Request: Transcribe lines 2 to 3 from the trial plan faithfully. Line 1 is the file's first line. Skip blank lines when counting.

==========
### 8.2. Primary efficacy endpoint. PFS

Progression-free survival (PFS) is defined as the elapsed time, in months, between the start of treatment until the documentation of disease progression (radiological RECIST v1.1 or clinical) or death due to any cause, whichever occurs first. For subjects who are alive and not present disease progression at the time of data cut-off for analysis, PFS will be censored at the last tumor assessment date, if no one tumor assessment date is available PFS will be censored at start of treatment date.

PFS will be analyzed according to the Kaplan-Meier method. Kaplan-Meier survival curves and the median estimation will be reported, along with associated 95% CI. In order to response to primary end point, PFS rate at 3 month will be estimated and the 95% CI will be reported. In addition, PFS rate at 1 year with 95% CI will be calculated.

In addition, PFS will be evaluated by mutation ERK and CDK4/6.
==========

Progression-free survival (PFS) is defined as the elapsed time, in months, between the start of treatment until the documentation of disease progression (radiological RECIST v1.1 or clinical) or death due to any cause, whichever occurs first. For subjects who are alive and not present disease progression at the time of data cut-off for analysis, PFS will be censored at the last tumor assessment date, if no one tumor assessment date is available PFS will be censored at start of treatment date.

PFS will be analyzed according to the Kaplan-Meier method. Kaplan-Meier survival curves and the median estimation will be reported, along with associated 95% CI. In order to response to primary end point, PFS rate at 3 month will be estimated and the 95% CI will be reported. In addition, PFS rate at 1 year with 95% CI will be calculated.